• have had repeated or unexplained muscle aches or pains, or family history of muscle problems - including fibromyalgia
  • are trying to get pregnant, pregnant, or breastfeeding

Atorvastatin is also not suitable if you've had a stroke, or have phenylketonuria.

How and when to take statins 

Always take statins exactly as your GP or pharmacist has told you. Check with your GP or pharmacist if you are not sure.

Usually, statins should be taken once a day.

Simvastatin, pravastatin and fluvastatin should be taken at night. This is because most of the cholesterol your body produces is during the night time.

Atorvastatin or rosuvastatin can be taken at any time, as long as you stick to the same time every day.

Statins do not usually upset the stomach. You can take them with or without food.

Swallow statin tablets whole with a glass of water.

If you forget to take a dose

Take your missed dose as soon as you remember, unless it's nearly time for the next dose. In this case, skip the missed dose and take your next dose as normal.

Do not take a double dose to make up for a forgotten dose.

If you often forget doses, it may help to set a reminder alarm.

Side effects of statins

Talk to your GP or pharmacist if side effects bother you or do not go away.

Common side effects include:

  • headaches
  • aches and pains
  • feeling or being sick
  • feeling weak or dizzy
  • memory loss
  • nosebleeds
  • sore throat
  • cold-like symptoms such as a runny nose
  • constipation or wind
  • stomach pain, diarrhoea or indigestion

See the patient information leaflet that comes with your medicine for a full list of side effects.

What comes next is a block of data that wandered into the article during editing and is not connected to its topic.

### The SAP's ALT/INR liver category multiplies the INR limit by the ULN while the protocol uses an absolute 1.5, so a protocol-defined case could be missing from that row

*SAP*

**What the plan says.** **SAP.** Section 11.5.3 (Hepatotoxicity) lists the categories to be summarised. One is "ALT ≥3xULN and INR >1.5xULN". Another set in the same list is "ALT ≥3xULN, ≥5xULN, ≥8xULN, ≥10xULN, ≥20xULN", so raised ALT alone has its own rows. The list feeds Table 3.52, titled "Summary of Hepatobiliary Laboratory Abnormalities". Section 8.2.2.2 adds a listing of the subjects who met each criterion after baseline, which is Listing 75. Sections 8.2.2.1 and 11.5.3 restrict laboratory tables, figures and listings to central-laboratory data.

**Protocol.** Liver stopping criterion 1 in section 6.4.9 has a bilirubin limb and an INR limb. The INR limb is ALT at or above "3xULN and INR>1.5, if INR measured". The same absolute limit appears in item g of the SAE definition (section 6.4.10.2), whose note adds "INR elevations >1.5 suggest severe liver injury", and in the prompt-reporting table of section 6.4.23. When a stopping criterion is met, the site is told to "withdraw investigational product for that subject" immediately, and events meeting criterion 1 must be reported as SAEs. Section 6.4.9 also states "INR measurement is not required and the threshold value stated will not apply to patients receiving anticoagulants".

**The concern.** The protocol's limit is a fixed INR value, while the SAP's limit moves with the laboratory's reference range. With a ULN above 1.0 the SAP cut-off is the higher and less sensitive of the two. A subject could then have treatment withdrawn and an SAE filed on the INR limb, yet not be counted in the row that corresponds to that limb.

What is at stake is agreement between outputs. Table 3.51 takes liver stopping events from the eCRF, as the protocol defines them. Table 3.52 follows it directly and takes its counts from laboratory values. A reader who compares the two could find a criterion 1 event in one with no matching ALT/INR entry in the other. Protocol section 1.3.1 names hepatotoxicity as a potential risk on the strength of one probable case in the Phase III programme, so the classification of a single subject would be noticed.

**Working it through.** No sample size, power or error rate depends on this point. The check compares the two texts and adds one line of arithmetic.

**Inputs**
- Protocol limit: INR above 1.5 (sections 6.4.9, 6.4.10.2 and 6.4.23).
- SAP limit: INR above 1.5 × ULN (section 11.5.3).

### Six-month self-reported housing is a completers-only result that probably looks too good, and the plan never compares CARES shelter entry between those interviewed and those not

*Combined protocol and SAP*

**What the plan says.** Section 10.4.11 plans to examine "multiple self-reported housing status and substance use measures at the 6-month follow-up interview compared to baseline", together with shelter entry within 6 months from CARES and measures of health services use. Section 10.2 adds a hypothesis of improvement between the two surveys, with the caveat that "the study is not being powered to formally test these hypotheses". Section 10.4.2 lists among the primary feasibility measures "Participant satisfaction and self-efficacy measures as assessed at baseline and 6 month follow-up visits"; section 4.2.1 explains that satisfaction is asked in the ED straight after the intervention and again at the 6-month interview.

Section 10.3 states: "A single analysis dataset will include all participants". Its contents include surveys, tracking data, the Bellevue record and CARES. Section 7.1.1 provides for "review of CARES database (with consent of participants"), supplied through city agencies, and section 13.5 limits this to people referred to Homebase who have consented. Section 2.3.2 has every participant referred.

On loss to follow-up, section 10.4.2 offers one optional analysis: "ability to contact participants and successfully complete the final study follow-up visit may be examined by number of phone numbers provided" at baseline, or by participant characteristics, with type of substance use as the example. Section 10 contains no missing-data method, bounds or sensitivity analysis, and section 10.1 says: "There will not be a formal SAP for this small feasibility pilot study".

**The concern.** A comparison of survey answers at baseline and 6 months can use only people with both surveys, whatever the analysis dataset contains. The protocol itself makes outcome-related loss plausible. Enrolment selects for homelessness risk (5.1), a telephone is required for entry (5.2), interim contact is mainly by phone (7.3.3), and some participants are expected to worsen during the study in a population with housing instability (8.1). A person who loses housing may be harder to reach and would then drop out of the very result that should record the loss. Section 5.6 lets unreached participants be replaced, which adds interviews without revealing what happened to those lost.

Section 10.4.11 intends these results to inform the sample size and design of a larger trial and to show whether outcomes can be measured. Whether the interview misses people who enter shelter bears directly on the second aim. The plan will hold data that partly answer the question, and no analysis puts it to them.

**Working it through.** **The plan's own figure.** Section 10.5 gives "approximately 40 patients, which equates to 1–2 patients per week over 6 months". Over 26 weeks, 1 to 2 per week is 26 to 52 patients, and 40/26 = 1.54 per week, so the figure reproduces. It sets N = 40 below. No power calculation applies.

Non-urgent advice: Find your patient information leaflet

Your patient information leaflet is the leaflet that comes with your medicine. You can find a digital version of the leaflet online.

Report side effects

You can report any suspected side effects to the the Health Products Regulatory Authority (HPRA): report an issue -

Taking statins with other medicines 

Some medicines may interfere with statins.

Tell your GP or pharmacist if you are taking, have recently taken or might take any other medicines or supplements.

Tell your GP if you're taking:

  • antibiotics and antifungals
  • HIV medicines
  • medications to treat cancer, such as regorafenib or darolutamide
  • indigestion remedies
  • the contraceptive pill
  • hepatitis C medicines
  • warfarin, clopidogrel or any medicine used for thinning the blood
  • ciclosporin or other medicines that alter your immune system
  • verapamil or diltiazem (medicines used to treat blood pressure or heart problems)
  • amiodarone
  • fibrates such as gemfibrozil or fenofibrate
  • or any other medicine used to lower cholesterol such as ezetimibe
  • colchicine

Statins can also interact with grapefruit juice so you should avoid it, particularly if you are taking simvastatin.

Tell your GP if you take any herbal remedies, vitamins or supplements.

Fact check

This content was fact checked by a pharmacist, a GP, the National Medication Safety Programme (Safermeds) and the Health Products Regulatory Authority (HPRA).

Page last reviewed: 24 September 2021
Next review due: 24 September 2024

This project has received funding from the Government of Ireland’s Sláintecare Integration Fund 2019 under Grant Agreement Number 123.